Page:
Thursday, January 1, 2009

New Year's Day Snowshoe at Mt Rainier

While our party of four (leaders George and Sue Olsen and me and Jerry Chang) slept soundly at the Inn at Longmire with no midnight wakeup from fireworks or hooting and hollering, nature was at work outside our windows. It had been snowing since our arrival on Wednesday evening with snow that was powdery and crystalline, like what Utah or Colorado must refer to as Sugar Snow. Light as air, barely containing any moisture, unlike the usual heavy flakes or snow that went "squeak" beneath your boots. It was with barely any effort that I swept off the six inches that had accumulated on my car so that I could move it out of the way of the morning's plow. I took a walk around the lodge and took photos of the falling snow before I turned in for the night.

In the morning, the power was off at the Inn, with no alarm buzzing me awake and with flashlights illuminating the halls, thanks to the Park employees. I was relieved to be a Mountaineer that morning, for I had a headlamp in my pack and could light my way in the bathroom down the hall. I hoped my friends were doing the same. Breakfast was delayed but was delicious, none the less, and we prepared for our day of snowshoeing. The road up to Paradise was closed due to "extreme" avalanche danger; that light, fluffy snow was more dangerous than it looked and made slab avalanches very possible as it lay on a more solid base. Rain had begun to fall at the Inn, elevation 2,700'.

We gathered ourselves up and met the rest of the party at the museum at the far end of the parking lot. Joining us was Jim Gross, another familiar face and Moa, a petite woman whom I had scrambled with in the spring and Matt, climber and scrambler. We resigned to hike the Rampart Ridge loop that was 4.5 miles and would, undoubtedly, be in rain the whole time. Once on the trail, we were disheartened to realize that the beautiful, fluffy snow from the night before had become heavy and dense from the rain. And deep. While breaking trail, it was up to my knees or higher in some places and I am tall. Moa was in nearly up to her thighs but still able to push through the snow, allowing us to make headway, if slowly. Matt was a great help too, and grateful that he had people to relieve him of his trail-breaking duties.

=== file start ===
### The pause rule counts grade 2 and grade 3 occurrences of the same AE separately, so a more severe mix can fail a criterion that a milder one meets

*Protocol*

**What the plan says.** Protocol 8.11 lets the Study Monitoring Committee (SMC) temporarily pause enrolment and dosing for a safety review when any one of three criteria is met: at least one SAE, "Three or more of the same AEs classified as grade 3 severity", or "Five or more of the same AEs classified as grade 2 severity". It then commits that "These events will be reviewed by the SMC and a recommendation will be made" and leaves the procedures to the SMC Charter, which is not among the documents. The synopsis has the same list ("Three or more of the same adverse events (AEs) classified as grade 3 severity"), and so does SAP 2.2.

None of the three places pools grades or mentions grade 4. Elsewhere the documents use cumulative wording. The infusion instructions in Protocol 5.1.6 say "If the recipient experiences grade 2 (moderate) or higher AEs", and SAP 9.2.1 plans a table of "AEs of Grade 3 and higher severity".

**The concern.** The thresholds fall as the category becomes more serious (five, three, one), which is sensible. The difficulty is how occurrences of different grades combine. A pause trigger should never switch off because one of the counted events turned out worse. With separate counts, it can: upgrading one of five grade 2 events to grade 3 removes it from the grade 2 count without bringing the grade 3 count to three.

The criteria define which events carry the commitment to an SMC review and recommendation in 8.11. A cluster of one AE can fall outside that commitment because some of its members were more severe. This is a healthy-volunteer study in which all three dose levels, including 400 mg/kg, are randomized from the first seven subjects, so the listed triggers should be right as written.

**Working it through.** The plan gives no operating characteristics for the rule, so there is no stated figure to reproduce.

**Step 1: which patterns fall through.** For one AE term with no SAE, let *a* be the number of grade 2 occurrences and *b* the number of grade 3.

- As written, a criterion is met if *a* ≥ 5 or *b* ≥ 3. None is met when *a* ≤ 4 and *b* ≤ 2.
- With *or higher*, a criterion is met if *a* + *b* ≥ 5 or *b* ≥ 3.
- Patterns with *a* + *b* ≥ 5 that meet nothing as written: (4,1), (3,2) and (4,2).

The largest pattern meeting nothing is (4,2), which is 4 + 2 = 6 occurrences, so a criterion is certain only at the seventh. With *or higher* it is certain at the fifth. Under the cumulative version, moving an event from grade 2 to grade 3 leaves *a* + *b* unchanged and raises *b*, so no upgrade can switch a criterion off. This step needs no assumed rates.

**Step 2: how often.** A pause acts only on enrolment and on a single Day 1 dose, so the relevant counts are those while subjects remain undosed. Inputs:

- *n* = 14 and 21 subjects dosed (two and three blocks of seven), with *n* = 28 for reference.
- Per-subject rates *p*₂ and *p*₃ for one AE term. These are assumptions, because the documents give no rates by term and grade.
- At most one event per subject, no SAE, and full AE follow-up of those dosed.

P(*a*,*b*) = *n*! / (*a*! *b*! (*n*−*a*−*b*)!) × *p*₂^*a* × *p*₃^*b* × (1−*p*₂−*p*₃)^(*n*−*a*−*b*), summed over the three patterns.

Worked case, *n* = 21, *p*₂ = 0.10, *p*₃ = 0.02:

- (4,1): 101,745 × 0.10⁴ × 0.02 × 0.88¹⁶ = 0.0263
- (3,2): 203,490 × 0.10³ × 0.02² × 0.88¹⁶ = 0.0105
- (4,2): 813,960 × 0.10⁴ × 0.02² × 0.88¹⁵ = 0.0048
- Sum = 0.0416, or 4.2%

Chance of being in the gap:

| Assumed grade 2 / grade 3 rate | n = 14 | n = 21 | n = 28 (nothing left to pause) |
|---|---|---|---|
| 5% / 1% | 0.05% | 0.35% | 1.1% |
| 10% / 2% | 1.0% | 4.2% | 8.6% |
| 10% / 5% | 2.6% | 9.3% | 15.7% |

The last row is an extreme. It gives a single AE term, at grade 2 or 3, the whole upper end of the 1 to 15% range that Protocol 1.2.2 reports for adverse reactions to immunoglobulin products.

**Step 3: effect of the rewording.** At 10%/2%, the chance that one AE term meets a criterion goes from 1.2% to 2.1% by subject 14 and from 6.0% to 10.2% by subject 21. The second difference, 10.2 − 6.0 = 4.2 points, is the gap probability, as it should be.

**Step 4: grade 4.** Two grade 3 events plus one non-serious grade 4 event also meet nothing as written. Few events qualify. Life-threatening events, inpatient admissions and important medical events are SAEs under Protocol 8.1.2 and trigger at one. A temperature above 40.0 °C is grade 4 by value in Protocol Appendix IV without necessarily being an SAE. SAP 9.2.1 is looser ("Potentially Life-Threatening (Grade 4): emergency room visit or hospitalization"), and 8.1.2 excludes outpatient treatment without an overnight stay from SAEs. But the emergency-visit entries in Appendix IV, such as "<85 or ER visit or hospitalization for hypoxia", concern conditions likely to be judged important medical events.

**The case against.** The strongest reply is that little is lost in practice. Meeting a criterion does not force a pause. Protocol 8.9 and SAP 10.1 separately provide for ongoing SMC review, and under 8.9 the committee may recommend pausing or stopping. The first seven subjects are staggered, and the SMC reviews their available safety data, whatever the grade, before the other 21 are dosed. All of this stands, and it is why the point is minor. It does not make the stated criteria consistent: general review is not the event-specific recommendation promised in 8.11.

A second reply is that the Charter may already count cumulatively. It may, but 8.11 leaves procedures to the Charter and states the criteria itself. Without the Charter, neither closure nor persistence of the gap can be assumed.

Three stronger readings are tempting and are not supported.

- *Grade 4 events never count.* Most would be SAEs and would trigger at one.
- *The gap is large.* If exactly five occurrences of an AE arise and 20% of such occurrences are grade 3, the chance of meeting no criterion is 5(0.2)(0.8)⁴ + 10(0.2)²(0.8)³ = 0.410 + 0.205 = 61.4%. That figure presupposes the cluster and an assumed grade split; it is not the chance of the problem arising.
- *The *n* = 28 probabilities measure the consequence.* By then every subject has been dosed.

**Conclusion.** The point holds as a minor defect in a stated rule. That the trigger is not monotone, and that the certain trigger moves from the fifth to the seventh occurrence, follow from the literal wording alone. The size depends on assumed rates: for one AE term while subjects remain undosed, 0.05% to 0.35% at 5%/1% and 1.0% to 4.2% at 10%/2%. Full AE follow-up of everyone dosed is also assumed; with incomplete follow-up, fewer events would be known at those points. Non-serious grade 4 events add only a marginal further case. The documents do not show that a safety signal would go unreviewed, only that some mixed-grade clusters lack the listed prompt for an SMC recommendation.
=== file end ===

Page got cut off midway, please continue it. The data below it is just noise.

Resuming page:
Snowshoeing in fresh snow is a lot like cycling in a paceline. It's not the wind you have to contend with, but the unbroken snow. The person at the front makes an impression in the snow, then each person in succession compresses it down further. After a while, the person at the front steps off the trail, allowing a new leader to come up while he or she takes a break at the back. Like slow-motion cycling. But on this day, staying at the back for very long meant running the risk of getting cold. It was raining hard and there was snow bombing us from the trees, adding to the already excessive amount of moisture. Personally, I was having some issues with keeping the moisture in check. Although I was wearing layers of wool and had a softshell outer layer, I felt moisture creeping in, in ways I had never experienced before. Water was making its way down the inside back of my pants and being pulled by gravity into my boots. I had waterproofed my boots and had worn my tough gaiters so this was a feeling I was not used to. In addition, the water ran down my sleeves and snuck under my Gore-Tex overmitts that I had worn over wool gloves. In effect, I was soaking wet, despite doing everything I could to defend myself against moisture.

When we arrived at the intersection of the Rampart Ridge and Mildred Point trails, at mile 1.5, it had taken us 2.25 hours of hard work to get there. I had just been talking to Matt about how reasonable the leaders were and he seemed relieved. Standing at the intersection, looking at my watch and feeling the cold seep in, I was hoping for a reasonable option to be proposed. It was Sue who suggested we turn around and, while George considered it, I had to restrain myself from jumping and running back down the trail. There weren't any other proposals so we defaulted for Sue's recommendation and, only after we were halfway back down, did anyone else, in true Mountaineer stoic style, express their gratitude for that decision. Thank you, Sue, thank you. My hands and fingers thank you, too.



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